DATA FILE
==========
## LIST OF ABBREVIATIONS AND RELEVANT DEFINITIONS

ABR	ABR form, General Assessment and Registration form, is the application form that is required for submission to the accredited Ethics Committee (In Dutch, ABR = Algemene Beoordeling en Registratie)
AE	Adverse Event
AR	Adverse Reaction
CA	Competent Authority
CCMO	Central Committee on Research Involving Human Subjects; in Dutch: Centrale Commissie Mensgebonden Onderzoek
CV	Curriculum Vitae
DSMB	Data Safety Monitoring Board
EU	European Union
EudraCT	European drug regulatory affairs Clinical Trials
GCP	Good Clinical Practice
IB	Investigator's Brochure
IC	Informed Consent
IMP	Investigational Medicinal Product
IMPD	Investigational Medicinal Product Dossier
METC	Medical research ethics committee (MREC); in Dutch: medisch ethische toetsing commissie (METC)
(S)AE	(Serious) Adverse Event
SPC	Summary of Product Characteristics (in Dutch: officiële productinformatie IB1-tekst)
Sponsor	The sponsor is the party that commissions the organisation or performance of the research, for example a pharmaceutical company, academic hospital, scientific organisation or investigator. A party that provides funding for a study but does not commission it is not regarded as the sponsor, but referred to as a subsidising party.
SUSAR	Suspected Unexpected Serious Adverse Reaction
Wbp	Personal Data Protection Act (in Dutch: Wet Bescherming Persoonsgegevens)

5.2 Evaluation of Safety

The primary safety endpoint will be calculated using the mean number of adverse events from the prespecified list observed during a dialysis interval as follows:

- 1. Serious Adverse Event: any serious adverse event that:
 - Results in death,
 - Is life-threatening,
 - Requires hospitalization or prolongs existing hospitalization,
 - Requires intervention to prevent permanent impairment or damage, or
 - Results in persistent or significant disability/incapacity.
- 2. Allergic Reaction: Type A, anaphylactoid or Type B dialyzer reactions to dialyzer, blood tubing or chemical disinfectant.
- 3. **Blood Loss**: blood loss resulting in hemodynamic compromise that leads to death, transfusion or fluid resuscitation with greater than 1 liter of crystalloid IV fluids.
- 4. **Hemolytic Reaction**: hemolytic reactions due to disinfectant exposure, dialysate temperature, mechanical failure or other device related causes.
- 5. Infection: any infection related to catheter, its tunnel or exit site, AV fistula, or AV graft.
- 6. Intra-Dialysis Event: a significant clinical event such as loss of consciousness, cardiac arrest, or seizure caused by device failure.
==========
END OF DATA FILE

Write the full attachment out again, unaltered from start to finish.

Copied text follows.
## LIST OF ABBREVIATIONS AND RELEVANT DEFINITIONS

ABR	ABR form, General Assessment and Registration form, is the application form that is required for submission to the accredited Ethics Committee (In Dutch, ABR = Algemene Beoordeling en Registratie)
AE	Adverse Event
AR	Adverse Reaction
CA	Competent Authority
CCMO	Central Committee on Research Involving Human Subjects; in Dutch: Centrale Commissie Mensgebonden Onderzoek
CV	Curriculum Vitae
DSMB	Data Safety Monitoring Board
EU	European Union
EudraCT	European drug regulatory affairs Clinical Trials
GCP	Good Clinical Practice
IB	Investigator's Brochure
IC	Informed Consent
IMP	Investigational Medicinal Product
IMPD	Investigational Medicinal Product Dossier
METC	Medical research ethics committee (MREC); in Dutch: medisch ethische toetsing commissie (METC)
(S)AE	(Serious) Adverse Event
SPC	Summary of Product Characteristics (in Dutch: officiële productinformatie IB1-tekst)
Sponsor	The sponsor is the party that commissions the organisation or performance of the research, for example a pharmaceutical company, academic hospital, scientific organisation or investigator. A party that provides funding for a study but does not commission it is not regarded as the sponsor, but referred to as a subsidising party.
SUSAR	Suspected Unexpected Serious Adverse Reaction
Wbp	Personal Data Protection Act (in Dutch: Wet Bescherming Persoonsgegevens)

5.2 Evaluation of Safety

The primary safety endpoint will be calculated using the mean number of adverse events from the prespecified list observed during a dialysis interval as follows:

- 1. Serious Adverse Event: any serious adverse event that:
 - Results in death,
 - Is life-threatening,
 - Requires hospitalization or prolongs existing hospitalization,
 - Requires intervention to prevent permanent impairment or damage, or
 - Results in persistent or significant disability/incapacity.
- 2. Allergic Reaction: Type A, anaphylactoid or Type B dialyzer reactions to dialyzer, blood tubing or chemical disinfectant.
- 3. **Blood Loss**: blood loss resulting in hemodynamic compromise that leads to death, transfusion or fluid resuscitation with greater than 1 liter of crystalloid IV fluids.
- 4. **Hemolytic Reaction**: hemolytic reactions due to disinfectant exposure, dialysate temperature, mechanical failure or other device related causes.
- 5. Infection: any infection related to catheter, its tunnel or exit site, AV fistula, or AV graft.
- 6. Intra-Dialysis Event: a significant clinical event such as loss of consciousness, cardiac arrest, or seizure caused by device failure.